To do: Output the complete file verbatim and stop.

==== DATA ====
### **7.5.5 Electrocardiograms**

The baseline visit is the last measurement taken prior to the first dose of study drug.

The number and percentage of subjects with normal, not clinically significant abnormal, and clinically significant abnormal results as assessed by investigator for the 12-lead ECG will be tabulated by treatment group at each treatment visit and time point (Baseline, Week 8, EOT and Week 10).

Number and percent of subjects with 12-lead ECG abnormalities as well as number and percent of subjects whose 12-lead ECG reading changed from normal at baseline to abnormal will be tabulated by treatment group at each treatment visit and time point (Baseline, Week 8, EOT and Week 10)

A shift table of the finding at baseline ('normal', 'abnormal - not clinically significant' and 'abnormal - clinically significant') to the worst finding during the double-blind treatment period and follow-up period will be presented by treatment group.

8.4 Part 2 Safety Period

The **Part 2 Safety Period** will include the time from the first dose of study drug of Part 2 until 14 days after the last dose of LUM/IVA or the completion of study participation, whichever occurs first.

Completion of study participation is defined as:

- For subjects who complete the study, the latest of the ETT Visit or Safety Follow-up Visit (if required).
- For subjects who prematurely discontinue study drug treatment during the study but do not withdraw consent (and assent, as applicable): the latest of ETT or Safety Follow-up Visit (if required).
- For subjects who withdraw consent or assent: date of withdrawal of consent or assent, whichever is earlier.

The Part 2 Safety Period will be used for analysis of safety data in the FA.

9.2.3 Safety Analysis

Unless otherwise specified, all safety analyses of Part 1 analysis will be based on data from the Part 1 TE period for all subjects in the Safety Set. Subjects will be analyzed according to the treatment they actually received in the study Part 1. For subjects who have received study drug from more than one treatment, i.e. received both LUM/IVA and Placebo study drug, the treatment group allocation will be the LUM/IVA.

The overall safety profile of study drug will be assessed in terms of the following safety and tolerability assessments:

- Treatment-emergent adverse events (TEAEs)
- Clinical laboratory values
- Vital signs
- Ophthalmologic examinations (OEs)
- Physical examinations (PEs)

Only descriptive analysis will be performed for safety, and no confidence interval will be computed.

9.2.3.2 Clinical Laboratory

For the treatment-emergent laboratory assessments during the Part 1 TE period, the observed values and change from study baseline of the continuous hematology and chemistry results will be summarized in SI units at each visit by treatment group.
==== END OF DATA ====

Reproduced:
### **7.5.5 Electrocardiograms**

The baseline visit is the last measurement taken prior to the first dose of study drug.

The number and percentage of subjects with normal, not clinically significant abnormal, and clinically significant abnormal results as assessed by investigator for the 12-lead ECG will be tabulated by treatment group at each treatment visit and time point (Baseline, Week 8, EOT and Week 10).

Number and percent of subjects with 12-lead ECG abnormalities as well as number and percent of subjects whose 12-lead ECG reading changed from normal at baseline to abnormal will be tabulated by treatment group at each treatment visit and time point (Baseline, Week 8, EOT and Week 10)

A shift table of the finding at baseline ('normal', 'abnormal - not clinically significant' and 'abnormal - clinically significant') to the worst finding during the double-blind treatment period and follow-up period will be presented by treatment group.

8.4 Part 2 Safety Period

The **Part 2 Safety Period** will include the time from the first dose of study drug of Part 2 until 14 days after the last dose of LUM/IVA or the completion of study participation, whichever occurs first.

Completion of study participation is defined as:

- For subjects who complete the study, the latest of the ETT Visit or Safety Follow-up Visit (if required).
- For subjects who prematurely discontinue study drug treatment during the study but do not withdraw consent (and assent, as applicable): the latest of ETT or Safety Follow-up Visit (if required).
- For subjects who withdraw consent or assent: date of withdrawal of consent or assent, whichever is earlier.

The Part 2 Safety Period will be used for analysis of safety data in the FA.

9.2.3 Safety Analysis

Unless otherwise specified, all safety analyses of Part 1 analysis will be based on data from the Part 1 TE period for all subjects in the Safety Set. Subjects will be analyzed according to the treatment they actually received in the study Part 1. For subjects who have received study drug from more than one treatment, i.e. received both LUM/IVA and Placebo study drug, the treatment group allocation will be the LUM/IVA.

The overall safety profile of study drug will be assessed in terms of the following safety and tolerability assessments:

- Treatment-emergent adverse events (TEAEs)
- Clinical laboratory values
- Vital signs
- Ophthalmologic examinations (OEs)
- Physical examinations (PEs)

Only descriptive analysis will be performed for safety, and no confidence interval will be computed.

9.2.3.2 Clinical Laboratory

For the treatment-emergent laboratory assessments during the Part 1 TE period, the observed values and change from study baseline of the continuous hematology and chemistry results will be summarized in SI units at each visit by treatment group.